That, and despite me preparing the family for ages ("this is going to be a Linux PC, so your Windows stuff will stay on the laptop"), when it came down to it, I didn't feel that what I was gaining from using Linux was worth it, given what everyone else at home was missing out on.

(Ironically, after switching to Windows, Ronwen said 'I miss Xubuntu'. The eldest has his Roblox on Windows, so he's happy. So perhaps we'll switch the laptop over to Xubuntu instead).

Beyond that, I have to grudgingly admit that Windows 10 is pretty solid, and with VirtualBox, and the performance and memory on this machine, using Linux VMs is not an issue, so Windows doesn't prevent me from using as much Linux as I'd like.

{2017.11.28 21:40} : Comments (0)

New PC

It's taken 11 loooong years since we moved to the UK, but I finally have a desktop PC again.

We've always had laptops because until we moved into the new house, we've never had a dedicated study - so always shuffling between spare room and living room as needed. This time around I hadn't actually thought about getting a PC, and was pretty close to ordering a new laptop when it I thought... why not?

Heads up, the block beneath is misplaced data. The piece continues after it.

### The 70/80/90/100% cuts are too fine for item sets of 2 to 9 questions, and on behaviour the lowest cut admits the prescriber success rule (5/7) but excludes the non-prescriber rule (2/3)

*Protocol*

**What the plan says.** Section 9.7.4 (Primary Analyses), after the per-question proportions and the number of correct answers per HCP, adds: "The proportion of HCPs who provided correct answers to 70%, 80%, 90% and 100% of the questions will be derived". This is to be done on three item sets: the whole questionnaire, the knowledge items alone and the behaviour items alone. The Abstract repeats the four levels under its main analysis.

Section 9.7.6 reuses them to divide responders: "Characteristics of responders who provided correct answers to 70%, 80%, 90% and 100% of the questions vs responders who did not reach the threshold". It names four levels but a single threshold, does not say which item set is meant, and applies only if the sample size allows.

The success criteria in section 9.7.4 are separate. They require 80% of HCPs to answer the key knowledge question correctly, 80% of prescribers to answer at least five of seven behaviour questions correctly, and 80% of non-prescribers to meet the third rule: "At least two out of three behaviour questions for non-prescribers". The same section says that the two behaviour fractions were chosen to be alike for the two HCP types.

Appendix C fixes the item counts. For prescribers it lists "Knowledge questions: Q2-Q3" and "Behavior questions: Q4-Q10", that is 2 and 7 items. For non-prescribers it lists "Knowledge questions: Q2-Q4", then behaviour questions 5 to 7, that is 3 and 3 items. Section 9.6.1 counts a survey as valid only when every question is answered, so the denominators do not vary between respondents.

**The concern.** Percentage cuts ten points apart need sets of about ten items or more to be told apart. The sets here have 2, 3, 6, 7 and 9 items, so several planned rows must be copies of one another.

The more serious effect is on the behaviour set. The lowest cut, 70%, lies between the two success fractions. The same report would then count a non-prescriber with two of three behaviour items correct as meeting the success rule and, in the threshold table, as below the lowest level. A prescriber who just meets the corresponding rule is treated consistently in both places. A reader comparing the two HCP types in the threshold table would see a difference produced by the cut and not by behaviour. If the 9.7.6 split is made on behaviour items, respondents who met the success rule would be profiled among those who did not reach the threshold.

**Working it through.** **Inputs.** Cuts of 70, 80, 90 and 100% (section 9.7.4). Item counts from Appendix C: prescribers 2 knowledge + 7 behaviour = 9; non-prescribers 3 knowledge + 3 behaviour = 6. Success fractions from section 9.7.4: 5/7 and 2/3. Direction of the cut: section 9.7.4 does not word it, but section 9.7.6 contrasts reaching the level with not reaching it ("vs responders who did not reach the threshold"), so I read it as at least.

One thing I learned - again - is that buying a laptop is far less complicated than buying a PC. All told, I spent nearly a month getting my head around the latest and greatest in PC hardware. Along the way I discovered PCPartPicker (great site), did a heap of research, waited (im)patiently for all the parts to arrive, built it (without frying or destroying anything), and am now a happy desktop owner, again.

The goal was a beefy PC with lots of memory, running Linux. A solid development machine, not a gaming machine, but with a 'you never know' at the back of my mind. I ended up with an AMD Ryzen 1700 (I'm a sucker for an underdog, but Ryzens are well and truly impressive), and a workable graphics card (because you never know...) and my first ever SSD, and 32GB memory (a decent whack of memory - not as decent as 64GB, but 64GB at today's prices is pure madness).

The main thrill of the Ryzen is 8 cores, 16 threads. Overkill? Maybe. The dream is me doing dev work on the machine, a couple of VMs running, with the eldest logged in remotely and playing MineCraft, without me even noticing.

Oh, and a case with a glass panel, so that my sons (of course), can see the LEDs from the motherboard and CPU. I don't remember those from 11 years ago.

{2017.10.14 23:17} : Comments (0)